Because when normal, balanced people see the cartoons they can really only come to one conclusion: What's the big frikkin' deal? So, if the western media is too afraid to report on reality, where does that leave us?

France is a shining beacon of secularism, anti-monarchism and progressive culture. France has also challenged the rise of Islamofascism with military force, unlike many of the west's key military powers. When Britain collapsed in the face of Syria's descent into inhumanity, President Obama hesitated, IS was born and the jihadists of Paris were emboldened. 

And here we are, after the al Qaeda/IS Charlie Hedbo attack, after the Taliban Pakistan school slaughter, after the latest Boko Haram massacre which killed 2,000, after 9/11, after 7/7, the list is endless, here we are and nothing has changed. Except that things have gotten worse.

It's a big question: what can we do in the face of such relentless attacks on our way of life?

The best we can do is to fight for our freedom of speech and challenge those in power who would dilute it. We must not appease murderers and censor ourselves so as not to attract hate from the Middle east, the cradle of civilisation, of our religions. The poison of religion has never been compatible with freedom of thought or expression. The west has woken up to this. France led the way, the rest of Europe followed, kicking and screaming. Ireland lags far behind, with religion enshrined in her Constitution and the Catholic Church - as fundamental and destructive as militant Islam - still in control of most of the country's education system. This must change.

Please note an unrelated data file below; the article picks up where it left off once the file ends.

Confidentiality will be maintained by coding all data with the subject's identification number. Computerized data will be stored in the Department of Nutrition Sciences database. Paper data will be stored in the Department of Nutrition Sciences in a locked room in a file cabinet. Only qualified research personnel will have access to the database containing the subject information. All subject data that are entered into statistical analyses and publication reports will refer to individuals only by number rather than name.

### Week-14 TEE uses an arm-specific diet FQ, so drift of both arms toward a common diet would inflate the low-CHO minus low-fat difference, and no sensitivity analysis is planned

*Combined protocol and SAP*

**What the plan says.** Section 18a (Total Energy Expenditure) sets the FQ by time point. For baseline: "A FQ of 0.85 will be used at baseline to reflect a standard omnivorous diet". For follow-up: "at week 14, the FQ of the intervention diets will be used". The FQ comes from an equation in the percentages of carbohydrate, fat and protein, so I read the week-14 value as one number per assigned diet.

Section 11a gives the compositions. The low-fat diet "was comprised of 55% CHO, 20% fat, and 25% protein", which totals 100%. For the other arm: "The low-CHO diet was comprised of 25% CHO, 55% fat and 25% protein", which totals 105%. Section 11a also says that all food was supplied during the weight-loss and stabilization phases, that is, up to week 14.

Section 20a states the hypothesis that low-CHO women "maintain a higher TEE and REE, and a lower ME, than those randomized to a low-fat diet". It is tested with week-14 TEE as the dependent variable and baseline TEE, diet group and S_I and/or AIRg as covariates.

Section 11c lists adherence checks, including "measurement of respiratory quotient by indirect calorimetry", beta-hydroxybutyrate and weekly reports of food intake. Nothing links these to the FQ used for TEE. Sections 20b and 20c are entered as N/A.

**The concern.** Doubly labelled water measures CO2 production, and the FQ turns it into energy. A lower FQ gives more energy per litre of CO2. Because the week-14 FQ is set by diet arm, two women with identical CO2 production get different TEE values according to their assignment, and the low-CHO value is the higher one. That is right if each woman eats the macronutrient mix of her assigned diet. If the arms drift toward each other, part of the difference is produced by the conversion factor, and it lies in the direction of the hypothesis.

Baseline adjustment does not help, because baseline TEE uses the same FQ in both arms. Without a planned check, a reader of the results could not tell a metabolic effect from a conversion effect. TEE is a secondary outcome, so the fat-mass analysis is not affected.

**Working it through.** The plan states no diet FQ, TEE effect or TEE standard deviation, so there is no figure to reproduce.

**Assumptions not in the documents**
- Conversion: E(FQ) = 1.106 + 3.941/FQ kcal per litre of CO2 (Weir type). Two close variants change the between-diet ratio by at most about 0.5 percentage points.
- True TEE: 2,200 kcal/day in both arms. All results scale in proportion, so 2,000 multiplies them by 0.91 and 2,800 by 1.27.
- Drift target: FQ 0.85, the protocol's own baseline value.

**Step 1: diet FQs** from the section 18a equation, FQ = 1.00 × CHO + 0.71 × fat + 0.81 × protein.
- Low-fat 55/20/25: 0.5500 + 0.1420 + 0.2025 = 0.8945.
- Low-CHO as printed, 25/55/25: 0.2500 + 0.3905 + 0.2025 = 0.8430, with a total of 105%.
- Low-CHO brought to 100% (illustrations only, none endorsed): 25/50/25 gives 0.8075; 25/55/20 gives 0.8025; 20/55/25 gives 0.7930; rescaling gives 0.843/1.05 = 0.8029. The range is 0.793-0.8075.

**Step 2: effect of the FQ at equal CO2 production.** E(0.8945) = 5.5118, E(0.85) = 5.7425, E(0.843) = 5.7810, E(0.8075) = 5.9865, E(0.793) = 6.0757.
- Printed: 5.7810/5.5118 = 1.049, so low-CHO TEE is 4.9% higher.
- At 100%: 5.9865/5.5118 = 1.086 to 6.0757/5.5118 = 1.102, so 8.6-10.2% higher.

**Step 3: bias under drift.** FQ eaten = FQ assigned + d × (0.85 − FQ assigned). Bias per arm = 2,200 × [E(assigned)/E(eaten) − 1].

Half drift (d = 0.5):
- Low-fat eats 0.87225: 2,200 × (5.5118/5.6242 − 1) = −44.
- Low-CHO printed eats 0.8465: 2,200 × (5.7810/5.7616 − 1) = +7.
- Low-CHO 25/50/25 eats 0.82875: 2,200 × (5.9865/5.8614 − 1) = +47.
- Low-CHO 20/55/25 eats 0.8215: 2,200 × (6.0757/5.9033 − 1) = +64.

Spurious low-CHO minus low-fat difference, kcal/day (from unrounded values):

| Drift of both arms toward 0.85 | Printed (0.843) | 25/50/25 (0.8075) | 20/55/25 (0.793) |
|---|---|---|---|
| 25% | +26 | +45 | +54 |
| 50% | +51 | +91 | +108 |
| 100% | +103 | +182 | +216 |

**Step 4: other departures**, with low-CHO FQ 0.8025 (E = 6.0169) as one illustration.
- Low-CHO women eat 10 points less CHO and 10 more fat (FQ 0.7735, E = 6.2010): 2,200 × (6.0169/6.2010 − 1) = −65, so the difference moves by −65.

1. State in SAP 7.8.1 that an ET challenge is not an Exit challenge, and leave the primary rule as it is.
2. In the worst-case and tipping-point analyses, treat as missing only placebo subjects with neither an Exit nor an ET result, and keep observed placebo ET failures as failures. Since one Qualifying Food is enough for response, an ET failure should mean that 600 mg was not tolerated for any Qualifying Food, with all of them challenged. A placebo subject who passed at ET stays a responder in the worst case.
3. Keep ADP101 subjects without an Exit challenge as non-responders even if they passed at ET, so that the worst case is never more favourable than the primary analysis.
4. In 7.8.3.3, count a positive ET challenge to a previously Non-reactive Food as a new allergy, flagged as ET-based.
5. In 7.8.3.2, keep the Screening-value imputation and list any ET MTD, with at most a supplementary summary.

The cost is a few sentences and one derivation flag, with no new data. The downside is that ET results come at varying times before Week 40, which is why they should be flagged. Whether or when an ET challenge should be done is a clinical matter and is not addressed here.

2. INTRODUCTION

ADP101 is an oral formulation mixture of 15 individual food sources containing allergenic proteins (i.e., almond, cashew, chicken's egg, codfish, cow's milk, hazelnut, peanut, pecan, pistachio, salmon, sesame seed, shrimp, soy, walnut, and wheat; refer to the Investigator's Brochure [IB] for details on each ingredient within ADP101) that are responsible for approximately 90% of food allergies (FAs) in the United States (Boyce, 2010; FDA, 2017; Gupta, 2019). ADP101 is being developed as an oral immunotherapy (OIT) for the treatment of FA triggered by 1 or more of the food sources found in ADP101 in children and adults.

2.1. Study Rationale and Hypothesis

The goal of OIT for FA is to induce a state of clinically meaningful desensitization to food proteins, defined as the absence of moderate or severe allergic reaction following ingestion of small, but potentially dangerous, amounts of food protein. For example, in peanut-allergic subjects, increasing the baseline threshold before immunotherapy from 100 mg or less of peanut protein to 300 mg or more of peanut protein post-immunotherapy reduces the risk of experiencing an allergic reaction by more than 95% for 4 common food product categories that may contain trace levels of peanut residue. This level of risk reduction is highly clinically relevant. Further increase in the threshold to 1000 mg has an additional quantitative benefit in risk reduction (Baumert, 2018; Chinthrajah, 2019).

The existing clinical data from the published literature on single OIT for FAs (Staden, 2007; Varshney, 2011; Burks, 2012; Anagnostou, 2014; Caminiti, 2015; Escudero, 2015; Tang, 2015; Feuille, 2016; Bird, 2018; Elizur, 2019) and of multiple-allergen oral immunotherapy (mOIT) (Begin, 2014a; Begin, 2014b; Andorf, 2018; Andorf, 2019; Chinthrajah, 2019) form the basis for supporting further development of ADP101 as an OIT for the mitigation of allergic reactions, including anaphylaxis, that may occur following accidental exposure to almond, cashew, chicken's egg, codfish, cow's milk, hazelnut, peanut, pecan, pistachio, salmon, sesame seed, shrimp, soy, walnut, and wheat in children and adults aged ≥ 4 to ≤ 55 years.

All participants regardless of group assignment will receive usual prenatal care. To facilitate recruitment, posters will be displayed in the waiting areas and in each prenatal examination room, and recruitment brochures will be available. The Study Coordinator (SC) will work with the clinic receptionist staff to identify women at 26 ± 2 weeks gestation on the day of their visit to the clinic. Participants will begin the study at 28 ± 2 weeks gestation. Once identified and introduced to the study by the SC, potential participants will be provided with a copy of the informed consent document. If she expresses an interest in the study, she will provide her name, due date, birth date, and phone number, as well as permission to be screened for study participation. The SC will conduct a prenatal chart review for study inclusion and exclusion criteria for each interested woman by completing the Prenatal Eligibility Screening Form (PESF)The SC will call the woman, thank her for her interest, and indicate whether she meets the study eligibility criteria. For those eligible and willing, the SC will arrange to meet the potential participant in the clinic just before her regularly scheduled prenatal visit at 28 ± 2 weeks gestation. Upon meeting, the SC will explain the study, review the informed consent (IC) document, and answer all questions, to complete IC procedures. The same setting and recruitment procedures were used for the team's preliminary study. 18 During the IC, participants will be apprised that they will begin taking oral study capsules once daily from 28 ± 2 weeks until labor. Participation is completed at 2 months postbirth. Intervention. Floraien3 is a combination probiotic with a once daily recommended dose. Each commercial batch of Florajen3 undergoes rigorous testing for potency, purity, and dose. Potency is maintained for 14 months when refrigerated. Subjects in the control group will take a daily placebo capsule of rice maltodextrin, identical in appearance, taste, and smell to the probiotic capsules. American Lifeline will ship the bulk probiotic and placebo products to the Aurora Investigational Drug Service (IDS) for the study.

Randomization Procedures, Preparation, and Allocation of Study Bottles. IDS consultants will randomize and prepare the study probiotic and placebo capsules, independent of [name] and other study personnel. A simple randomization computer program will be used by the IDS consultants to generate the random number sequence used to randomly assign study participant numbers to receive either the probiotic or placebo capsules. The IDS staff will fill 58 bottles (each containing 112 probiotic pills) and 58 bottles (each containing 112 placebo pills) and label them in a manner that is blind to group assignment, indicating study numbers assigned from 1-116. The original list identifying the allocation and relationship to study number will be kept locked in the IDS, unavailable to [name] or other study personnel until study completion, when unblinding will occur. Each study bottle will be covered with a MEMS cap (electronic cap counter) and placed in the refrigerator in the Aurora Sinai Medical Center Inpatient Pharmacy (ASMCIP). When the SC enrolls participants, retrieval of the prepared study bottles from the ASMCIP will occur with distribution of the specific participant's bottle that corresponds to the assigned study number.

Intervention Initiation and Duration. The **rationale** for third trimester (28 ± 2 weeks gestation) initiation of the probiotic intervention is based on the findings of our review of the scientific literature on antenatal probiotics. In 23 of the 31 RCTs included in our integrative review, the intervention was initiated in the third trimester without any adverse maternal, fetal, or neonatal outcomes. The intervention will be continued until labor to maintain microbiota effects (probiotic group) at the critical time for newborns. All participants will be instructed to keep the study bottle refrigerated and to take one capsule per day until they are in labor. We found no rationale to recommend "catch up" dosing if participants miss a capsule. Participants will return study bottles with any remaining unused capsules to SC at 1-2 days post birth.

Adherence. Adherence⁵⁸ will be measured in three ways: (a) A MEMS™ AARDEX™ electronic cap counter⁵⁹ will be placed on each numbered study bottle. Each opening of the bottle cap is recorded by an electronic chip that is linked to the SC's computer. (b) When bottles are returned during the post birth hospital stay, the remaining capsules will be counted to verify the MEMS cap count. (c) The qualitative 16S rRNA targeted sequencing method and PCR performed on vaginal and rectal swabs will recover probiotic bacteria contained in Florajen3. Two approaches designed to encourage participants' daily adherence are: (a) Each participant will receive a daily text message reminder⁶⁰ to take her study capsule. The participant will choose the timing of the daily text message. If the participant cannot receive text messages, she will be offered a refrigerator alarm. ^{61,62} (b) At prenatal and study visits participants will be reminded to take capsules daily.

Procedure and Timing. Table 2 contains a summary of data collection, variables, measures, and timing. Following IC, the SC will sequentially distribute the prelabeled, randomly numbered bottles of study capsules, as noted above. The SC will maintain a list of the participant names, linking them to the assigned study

So the world must catch up with France. If that means combating violence from those who would rather live in the Middle Ages, while we keep our focus on progress, then that is what we must do. If men, women and children are to have any hope of freedom, human rights and equality in the 21st century, we must all be Charlie.

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To Eat The World - My New Thriller

Now available in print and ebook formats.

Hanna's Bookshop, Rathmines - NOW IN STOCK

Everyone must die during dessert. Can Sophie save New York and the world?

In the dying days of World War Two, Nazi rocket scientists were spirited to America to give the United States a strategic edge in the atomic arms race. Some of the Nazis built a secret empire in New York, founded on looted art and gold.